A ribbon or riband is a thin band of material, typically cloth but
also plastic or sometimes metal, used primarily as decorative binding
Cloth ribbons are made of natural materials such as
silk, velvet, cotton, and jute and of synthetic materials, such as
polyester, nylon, and polypropylene.
Ribbon is used for innumerable
useful, ornamental, and symbolic purposes. Cultures around the world
use ribbon in their hair, around the body, and as ornamentation on
non-human animals, buildings, and packaging. Some popular fabrics used
to make ribbons are satin, organza, sheer, silk, velvet, and
3 For printers and typewriters
5 See also
The word ribbon comes from
Middle English ribban or riban from Old
French ruban, which is probably of Germanic origin.
Along with that of tapes, fringes, and other smallwares, the
manufacture of cloth ribbons forms a special department of the textile
industries. The essential feature of a ribbon loom is the simultaneous
weaving in one loom frame of two or more webs, going up to as many as
forty narrow fabrics in modern looms. To affect the conjoined throwing
of all the shuttles and the various other movements of the loom, the
automatic action of the power-loom is necessary, and it is a
remarkable fact that the self-acting ribbon loom was known and
extensively used more than a century before the famous invention of
Cartwright. A loom in which several narrow webs could be woven at one
time is mentioned as having been working in Dantzig towards the end of
the 16th century. Similar looms were at work in
Leiden in 1620, where
their use gave rise to so much discontent and rioting on the part of
the weavers that the states-general had to prohibit their use. The
prohibition was renewed at various intervals throughout the century,
and in the same interval the use of the ribbon loom was interdicted in
most of the principal industrial centres of Europe. In 1676, under the
name of the Dutch loom or engine loom, it was brought to London, and
although its introduction there caused some disturbance, it does not
appear to have been prohibited. In 1745, John Kay, the inventor of the
fly-shuttle, obtained, conjointly with Joseph Stell, a patent for
improvements in the ribbon loom. Since that period, it has benefited
by the inventions applied to weaving machinery generally.
Ribbon-weaving is known to have been established near St. Etienne
(dep. Loire) as early as the 11th century, and that town has remained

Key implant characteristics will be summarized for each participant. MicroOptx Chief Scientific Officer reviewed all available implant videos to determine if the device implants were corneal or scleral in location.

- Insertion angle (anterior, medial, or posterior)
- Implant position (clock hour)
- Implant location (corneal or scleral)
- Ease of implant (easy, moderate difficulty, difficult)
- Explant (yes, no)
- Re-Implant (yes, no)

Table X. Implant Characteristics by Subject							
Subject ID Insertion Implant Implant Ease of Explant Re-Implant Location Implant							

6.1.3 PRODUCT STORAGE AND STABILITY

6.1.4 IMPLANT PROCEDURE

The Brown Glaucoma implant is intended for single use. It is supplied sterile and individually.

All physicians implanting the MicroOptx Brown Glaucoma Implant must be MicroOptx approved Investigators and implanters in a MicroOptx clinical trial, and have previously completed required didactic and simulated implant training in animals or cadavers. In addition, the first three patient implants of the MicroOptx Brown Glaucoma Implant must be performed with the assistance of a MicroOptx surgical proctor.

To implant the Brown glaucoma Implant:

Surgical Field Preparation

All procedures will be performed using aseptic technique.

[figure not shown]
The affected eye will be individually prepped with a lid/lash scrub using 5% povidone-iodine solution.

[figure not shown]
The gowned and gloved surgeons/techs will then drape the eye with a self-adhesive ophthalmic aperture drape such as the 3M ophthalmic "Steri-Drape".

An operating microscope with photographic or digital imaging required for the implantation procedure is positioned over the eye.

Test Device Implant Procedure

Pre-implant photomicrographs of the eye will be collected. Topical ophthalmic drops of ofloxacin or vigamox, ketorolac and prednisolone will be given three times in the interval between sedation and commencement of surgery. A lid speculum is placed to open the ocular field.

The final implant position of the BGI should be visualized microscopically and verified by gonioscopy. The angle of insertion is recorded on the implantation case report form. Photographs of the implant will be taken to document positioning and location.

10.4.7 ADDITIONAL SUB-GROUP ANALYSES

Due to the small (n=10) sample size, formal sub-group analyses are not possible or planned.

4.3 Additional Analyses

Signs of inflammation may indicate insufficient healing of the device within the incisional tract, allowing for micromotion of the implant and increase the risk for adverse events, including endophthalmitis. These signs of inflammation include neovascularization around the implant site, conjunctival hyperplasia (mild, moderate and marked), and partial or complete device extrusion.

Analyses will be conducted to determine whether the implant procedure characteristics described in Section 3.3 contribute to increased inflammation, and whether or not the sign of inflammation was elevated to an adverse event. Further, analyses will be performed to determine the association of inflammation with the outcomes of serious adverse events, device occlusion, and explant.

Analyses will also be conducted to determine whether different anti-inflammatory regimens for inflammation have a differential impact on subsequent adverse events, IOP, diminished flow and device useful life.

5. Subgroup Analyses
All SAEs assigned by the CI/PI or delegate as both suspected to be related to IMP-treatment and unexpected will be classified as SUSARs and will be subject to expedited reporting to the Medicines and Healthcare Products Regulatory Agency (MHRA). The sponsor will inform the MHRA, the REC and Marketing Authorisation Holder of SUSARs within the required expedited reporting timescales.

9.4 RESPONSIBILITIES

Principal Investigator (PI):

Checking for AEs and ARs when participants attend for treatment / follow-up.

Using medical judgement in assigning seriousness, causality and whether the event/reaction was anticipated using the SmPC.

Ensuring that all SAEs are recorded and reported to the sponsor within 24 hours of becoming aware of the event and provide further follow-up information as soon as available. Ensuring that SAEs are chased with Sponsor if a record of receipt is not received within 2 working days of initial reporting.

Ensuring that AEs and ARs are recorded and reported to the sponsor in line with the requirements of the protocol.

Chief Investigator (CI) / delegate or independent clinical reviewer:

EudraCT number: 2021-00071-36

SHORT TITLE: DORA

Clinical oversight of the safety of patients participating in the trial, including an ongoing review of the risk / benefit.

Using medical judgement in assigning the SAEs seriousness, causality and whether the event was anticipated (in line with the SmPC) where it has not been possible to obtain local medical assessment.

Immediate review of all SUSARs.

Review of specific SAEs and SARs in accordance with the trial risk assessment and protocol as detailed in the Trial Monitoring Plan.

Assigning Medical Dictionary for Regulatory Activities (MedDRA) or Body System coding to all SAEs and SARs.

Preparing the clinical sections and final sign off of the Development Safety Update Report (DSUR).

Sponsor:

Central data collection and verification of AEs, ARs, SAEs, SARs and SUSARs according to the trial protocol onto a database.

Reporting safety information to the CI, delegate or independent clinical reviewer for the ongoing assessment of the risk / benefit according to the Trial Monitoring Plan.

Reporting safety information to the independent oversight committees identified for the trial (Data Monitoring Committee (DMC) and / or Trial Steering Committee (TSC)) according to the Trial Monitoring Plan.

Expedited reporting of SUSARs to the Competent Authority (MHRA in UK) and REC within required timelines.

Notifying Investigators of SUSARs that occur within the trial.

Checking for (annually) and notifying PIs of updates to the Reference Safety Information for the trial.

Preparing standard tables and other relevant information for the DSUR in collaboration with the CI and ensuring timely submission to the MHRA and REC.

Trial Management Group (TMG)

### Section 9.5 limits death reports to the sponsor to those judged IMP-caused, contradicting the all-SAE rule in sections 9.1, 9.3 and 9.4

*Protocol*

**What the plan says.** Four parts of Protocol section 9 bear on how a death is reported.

the headquarters of the industry. During the
St. Etienne settled at Basel, and there,
established an industry which in modern times has rivalled that of the
original seat of the trade.
Krefeld is the centre of the German ribbon
industry; the manufacture of black velvet ribbon being there a
specialty. In England
Coventry is the most important seat of
ribbon-making, which is also prosecuted at
Norwich and Leicester.
While satin and other sorts of ribbon have always been used in
lingerie, the usage of ribbon in the garment industry, while subject
to fashion trends, saw an upsurge in the mid to late 90's. This
upsurge led to increased ribbon manufacturing as well as new and
improved manufacturing techniques. Due to more competitive production
rates, as well as past experience in this field, companies in the Far
East – especially those in China – gradually secured themselves to
be the major ribbon suppliers in the world and improved both the
quality and the variety of their merchandise to match those of their
established European and North American competitors.
Presently, the North American continent remains the largest importer
of ribbon and ribbon derivative products (such as bows, rosettes, and
other garment accessories made from ribbon). However, due to
outsourcing of production of garments by North American garment
manufacturers, countries in Asia and South America have started to
contribute to the change of the statistical figures of ribbon imports.
Inspired by European silk ribbons obtained through trade, Great Lakes
and Prairie Native American tribes created art form of appliqué
For printers and typewriters
Typewriters and dot matrix printers use a cloth or plastic ribbon to
hold the ink.
Pieces of ribbon are used as symbols of support or awareness for
various social causes and are called "awareness ribbons". Ribbons are
used in some ceremonies, such as in a ribbon cutting ceremony.
Look up ribbon in Wiktionary, the free dictionary.
Wikimedia Commons has media related to Ribbons.
^ a b "Ribbon". The Free Dictionary By Farlex. Retrieved
^ Berlo, Janet C. and Ruth B. Phillips. Native North American Art.
Oxford: Oxford University Press, 1998. ISBN 978-0-19-284218-3.
This article incorporates text from a publication now in
the public domain: Chisholm, Hugh, ed. (1911). "Ribbons".
Encyclopædia Britannica. 23 (11th ed.). Cambridge University Press.
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